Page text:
That said, it’s not an easy book to read, for obvious reasons (and that is what is going to make it sound like I liked the book less than I did). The very authenticity of the novel meant that most of the time I was reading it (certainly the first three quarters of the book), I was essentially upset. Upset in the way that I’d imagine you’re supposed to be upset while reading a novel like this (if anything, it’s a compliment to the writing), but upset nonetheless. Also, I sometimes found the writing style a bit… sparse. I’m not sure if that’s the right word, but it’s the best I can come up with. It was almost like I was looking for something between the words while I was reading. The style was probably a deliberate choice, because some of the feeling was a result of the bleakness and the difficulties that surrounded Rebecca, but there were times that I wasn’t completely sold on the writing style.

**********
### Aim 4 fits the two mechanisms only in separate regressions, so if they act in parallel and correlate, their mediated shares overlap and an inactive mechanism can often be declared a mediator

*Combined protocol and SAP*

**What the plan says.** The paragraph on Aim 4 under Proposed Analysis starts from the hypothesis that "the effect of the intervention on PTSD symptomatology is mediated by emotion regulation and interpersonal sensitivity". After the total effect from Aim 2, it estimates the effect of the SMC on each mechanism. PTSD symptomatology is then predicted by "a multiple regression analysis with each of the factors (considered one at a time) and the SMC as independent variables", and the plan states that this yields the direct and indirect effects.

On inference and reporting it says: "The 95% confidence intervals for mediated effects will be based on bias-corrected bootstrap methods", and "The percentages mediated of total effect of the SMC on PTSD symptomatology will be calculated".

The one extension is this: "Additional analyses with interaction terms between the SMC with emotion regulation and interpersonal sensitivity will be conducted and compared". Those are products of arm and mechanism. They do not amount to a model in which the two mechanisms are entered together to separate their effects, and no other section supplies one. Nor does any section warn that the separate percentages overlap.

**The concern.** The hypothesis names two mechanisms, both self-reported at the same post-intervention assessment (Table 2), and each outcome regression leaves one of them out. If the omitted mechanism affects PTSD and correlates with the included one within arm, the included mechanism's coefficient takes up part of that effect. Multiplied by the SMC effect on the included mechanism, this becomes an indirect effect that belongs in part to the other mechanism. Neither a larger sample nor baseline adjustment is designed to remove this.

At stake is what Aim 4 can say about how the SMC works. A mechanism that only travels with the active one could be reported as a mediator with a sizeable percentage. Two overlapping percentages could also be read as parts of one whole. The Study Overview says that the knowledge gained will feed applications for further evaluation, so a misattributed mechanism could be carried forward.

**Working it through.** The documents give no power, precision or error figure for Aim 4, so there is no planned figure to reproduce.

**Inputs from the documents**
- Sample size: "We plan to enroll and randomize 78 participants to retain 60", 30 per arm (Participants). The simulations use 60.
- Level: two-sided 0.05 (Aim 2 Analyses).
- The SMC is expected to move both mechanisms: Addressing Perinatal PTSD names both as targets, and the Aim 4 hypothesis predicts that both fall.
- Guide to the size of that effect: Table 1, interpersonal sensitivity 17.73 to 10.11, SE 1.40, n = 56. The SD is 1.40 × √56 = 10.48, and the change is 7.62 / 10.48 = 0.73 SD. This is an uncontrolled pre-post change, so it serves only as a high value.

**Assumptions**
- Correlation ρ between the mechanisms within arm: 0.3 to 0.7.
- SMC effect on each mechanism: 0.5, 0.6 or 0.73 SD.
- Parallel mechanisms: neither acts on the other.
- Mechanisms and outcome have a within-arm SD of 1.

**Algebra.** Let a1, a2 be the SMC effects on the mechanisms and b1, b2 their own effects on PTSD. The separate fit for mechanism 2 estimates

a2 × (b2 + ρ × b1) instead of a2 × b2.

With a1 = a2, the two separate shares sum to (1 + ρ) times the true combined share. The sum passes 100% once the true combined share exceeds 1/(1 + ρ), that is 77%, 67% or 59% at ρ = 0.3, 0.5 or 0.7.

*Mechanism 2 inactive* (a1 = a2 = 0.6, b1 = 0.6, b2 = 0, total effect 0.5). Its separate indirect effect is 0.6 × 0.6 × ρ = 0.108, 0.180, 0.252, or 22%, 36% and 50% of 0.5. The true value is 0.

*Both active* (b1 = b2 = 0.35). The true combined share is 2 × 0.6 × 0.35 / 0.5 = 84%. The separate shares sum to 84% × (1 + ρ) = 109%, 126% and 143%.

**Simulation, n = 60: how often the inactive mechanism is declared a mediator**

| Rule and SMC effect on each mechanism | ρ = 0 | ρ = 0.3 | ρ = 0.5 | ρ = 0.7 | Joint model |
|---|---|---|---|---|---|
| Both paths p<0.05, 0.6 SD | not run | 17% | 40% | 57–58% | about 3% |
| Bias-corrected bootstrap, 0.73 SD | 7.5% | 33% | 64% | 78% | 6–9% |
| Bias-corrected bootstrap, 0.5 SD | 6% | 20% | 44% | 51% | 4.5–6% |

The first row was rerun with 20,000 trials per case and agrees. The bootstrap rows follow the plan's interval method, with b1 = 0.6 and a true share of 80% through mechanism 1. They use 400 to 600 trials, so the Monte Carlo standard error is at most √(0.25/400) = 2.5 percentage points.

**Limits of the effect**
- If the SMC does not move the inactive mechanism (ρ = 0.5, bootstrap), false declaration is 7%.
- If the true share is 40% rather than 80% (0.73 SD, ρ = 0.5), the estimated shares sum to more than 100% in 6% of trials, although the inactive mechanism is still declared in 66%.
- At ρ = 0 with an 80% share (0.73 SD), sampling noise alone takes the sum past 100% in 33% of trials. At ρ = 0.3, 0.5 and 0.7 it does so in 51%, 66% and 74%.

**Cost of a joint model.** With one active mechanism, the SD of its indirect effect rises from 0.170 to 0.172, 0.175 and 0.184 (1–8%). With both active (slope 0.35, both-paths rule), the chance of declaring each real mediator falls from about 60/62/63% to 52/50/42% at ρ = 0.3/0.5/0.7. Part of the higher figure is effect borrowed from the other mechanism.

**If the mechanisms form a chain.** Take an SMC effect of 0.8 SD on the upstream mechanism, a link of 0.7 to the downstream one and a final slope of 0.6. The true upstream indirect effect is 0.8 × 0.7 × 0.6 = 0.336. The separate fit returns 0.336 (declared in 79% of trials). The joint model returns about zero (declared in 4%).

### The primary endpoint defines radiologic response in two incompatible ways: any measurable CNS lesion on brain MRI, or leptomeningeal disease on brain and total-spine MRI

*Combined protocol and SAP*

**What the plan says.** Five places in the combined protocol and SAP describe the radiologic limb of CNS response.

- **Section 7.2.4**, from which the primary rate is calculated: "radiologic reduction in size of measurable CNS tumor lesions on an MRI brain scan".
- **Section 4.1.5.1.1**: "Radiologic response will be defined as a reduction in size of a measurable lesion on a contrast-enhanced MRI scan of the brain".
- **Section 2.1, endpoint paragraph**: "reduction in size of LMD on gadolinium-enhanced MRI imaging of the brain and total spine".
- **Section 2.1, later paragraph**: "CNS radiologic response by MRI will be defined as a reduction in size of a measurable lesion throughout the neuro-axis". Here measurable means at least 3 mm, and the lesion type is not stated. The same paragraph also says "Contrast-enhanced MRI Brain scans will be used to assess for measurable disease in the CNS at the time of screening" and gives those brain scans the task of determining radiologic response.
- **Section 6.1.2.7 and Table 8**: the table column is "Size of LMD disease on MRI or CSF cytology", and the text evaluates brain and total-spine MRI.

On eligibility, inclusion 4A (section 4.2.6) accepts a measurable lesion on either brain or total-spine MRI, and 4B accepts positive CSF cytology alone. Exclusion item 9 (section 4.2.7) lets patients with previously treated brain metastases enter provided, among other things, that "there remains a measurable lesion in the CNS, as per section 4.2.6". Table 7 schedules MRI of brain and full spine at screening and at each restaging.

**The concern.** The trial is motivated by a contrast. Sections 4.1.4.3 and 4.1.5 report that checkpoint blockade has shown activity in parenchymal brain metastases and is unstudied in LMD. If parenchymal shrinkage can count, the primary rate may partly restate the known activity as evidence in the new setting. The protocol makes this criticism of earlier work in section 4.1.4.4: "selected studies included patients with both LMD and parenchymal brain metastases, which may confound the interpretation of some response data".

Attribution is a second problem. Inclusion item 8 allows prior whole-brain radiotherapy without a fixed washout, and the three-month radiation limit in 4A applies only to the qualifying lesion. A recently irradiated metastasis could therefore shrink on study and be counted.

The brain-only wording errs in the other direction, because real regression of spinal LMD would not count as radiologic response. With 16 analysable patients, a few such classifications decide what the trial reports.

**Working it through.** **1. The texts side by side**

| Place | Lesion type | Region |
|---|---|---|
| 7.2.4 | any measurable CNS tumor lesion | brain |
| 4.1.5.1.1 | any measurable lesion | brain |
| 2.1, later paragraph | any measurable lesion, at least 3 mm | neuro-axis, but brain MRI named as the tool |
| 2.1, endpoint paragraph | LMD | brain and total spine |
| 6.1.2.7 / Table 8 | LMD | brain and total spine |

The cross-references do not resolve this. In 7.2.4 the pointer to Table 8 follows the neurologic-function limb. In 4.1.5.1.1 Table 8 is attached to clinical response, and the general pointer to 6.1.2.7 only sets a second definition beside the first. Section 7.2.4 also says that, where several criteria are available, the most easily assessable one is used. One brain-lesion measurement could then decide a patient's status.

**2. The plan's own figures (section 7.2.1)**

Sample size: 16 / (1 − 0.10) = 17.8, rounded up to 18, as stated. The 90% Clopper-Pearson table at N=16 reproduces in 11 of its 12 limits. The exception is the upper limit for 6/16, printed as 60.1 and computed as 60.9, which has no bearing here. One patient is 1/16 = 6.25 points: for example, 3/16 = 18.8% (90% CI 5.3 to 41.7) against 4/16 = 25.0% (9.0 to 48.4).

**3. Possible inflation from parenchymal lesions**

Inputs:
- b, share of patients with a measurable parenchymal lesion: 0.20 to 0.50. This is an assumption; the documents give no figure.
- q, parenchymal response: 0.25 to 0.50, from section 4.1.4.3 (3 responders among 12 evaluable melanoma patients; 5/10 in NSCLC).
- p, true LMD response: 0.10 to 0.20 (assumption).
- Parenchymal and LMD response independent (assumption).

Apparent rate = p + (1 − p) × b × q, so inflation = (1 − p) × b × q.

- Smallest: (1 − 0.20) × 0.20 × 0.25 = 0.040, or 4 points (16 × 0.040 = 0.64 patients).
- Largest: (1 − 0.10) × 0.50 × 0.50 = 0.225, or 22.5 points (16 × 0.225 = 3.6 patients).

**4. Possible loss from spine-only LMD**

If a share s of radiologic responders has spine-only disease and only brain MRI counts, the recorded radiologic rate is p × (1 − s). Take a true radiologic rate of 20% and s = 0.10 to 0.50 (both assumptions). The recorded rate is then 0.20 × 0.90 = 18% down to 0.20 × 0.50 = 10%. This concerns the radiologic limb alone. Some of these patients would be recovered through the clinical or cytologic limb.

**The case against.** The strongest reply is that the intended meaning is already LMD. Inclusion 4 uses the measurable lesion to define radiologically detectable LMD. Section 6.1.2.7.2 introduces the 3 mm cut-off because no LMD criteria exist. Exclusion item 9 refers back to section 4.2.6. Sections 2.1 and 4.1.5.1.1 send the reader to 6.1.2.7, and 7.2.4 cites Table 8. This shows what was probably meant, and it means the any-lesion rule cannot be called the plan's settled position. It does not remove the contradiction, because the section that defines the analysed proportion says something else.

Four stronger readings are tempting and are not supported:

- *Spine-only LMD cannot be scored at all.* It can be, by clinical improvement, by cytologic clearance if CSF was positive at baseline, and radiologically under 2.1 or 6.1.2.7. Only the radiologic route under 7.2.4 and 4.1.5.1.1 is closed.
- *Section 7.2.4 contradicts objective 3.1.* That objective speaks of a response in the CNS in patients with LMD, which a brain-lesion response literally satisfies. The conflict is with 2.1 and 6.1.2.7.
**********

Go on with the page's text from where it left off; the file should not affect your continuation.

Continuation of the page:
And lastly, the characters and relationships between them. I really liked all of the characters and the relationships that we were shown, but I kept wishing we knew more. Again, I think this was a deliberate choice by the author, one made to demonstrate that the connections you make while at war are intense and life-changing, but not necessarily permanent. Still, as a reader I wanted to hear more about the ER doctor who was incredibly difficult to work with. I wanted to hear more about the one nice doctor who was in love with the Chief Nurse. I wanted to hear more about Rebecca’s fellow nurses. She says goodbye to them at the end of her tour and is noticeably upset, but I don’t really feel like we learn anything specific about them (off the top of my head I can’t remember a single one of their names).